The Internet can reduce isolation among seniors

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Gordon Schenk
Gordon Schenk

By 2050, the number of individuals using paid long-term care services either at home, residential care or care homes will likely double from 13 million to 27 million people. This estimate is influenced by a growth in the population of older people in need of care.

While we are often concerned about the physical wellbeing of older people (slips, trips and falls), we tend to overlook major issues like mental health and social interaction. Social isolation is a very real threat to the health and wellbeing of many older adults. Several studies have found that the effects of loneliness and social isolation are comparable to that of smoking five cigarettes a day. So why is it that in an era of technology and connectivity that social isolation is such a large problem?

It is estimated that there are over 3 billion people using the internet worldwide. In the USA ,around 58% of older adults (65-plus) use the internet, compared with 96% of young adults.

That means that at least 40% of older adults in the USA are not connected to the internet and are facing a social and generational divide – as younger generations tend to overly rely communication via the internet.

Furthermore, of the 58% of older adults who use the Internet, only 35% use social media. This can be explained by the lack of tailored content and non-engaging conversations that are taking place on social media platforms dominated by a younger demographic. 

A study conducted by Sentab, a social network optimized for use with older adults and their family members, shows that older adults have more interest in communities that are organized around topics of interest such as well-being, travel, shopping, hobbies and that convey some educational content.

Digital connectivity is not the only solution for combating loneliness. Loneliness is not indicative of the number of social connections, but also the meaningful deep relations with other people. The balance between social networks and real life interaction has to be considered. It is vital that we do not become so focused on tech-based solutions that underlying issues are not addressed.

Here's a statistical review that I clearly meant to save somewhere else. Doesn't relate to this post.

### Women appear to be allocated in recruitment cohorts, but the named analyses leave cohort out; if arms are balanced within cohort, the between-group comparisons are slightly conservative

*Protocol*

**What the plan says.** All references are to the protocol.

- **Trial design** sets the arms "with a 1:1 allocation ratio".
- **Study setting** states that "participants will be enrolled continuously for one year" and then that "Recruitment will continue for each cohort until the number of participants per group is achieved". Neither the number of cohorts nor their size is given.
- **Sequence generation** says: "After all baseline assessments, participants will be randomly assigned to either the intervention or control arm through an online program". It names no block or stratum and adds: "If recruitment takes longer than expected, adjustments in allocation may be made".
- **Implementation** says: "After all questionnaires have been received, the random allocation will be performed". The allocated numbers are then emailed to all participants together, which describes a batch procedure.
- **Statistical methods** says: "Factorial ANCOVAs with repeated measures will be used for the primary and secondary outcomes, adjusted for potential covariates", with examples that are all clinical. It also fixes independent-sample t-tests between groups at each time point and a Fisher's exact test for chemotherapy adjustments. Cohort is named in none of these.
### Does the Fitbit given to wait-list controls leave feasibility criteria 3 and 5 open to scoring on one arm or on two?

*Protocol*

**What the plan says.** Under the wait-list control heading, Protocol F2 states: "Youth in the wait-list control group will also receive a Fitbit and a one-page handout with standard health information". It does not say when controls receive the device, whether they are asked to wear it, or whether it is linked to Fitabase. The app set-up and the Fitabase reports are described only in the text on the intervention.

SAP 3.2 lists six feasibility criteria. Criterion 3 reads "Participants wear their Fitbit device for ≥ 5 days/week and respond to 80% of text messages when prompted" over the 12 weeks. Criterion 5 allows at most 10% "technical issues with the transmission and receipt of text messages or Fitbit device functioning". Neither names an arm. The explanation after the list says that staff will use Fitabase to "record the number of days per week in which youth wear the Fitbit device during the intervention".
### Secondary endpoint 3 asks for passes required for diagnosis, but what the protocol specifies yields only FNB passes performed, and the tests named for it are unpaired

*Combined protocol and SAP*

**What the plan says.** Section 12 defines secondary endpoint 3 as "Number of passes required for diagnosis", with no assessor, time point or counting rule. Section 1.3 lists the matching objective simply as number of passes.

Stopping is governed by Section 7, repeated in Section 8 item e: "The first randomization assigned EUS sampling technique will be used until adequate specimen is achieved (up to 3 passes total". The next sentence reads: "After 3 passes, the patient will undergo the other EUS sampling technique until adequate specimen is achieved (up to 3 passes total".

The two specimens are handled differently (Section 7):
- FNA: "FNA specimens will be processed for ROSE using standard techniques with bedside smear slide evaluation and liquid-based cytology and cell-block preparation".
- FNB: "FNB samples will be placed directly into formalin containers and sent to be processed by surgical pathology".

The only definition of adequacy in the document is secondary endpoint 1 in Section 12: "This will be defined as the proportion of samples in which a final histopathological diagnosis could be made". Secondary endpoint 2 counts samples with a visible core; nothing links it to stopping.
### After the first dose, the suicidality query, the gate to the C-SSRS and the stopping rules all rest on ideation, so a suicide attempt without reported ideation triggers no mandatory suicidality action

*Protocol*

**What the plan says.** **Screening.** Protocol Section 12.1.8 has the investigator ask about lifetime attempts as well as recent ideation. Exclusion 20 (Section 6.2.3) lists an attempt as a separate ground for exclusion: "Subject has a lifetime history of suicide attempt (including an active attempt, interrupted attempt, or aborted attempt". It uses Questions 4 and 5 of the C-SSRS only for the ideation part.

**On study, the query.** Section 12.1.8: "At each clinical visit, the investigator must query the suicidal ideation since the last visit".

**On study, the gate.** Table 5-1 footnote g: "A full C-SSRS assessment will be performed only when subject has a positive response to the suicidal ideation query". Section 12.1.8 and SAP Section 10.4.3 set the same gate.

An ongoing study conducted by Sentab shows that using technology that spoke to older adults has shown improvements in decreasing social isolation and increasing community engagement. It is vital that we design technologies that are engaging for older adults but at the same time utilize modern conventions.

Along similar lines, long-term care providers have many demands, including in evaluating their budgets. It makes sense to supplement conventional face-to-face services with tech-based solutions. Remote visitation, remote monitoring via a smart environment and prompt intervention capabilities would help reduce operation costs.

Sentab aims to be a bridge between the divide between social networking and real-life community engagement for seniors. What social networks and digital technology can achieve is lowering the barriers caused by physical inability to meet other people, or psychological barriers to engage in conversations with people who may share the same interests.

Gordon Schenk is the Senior Vice President Business Development at Sentab.

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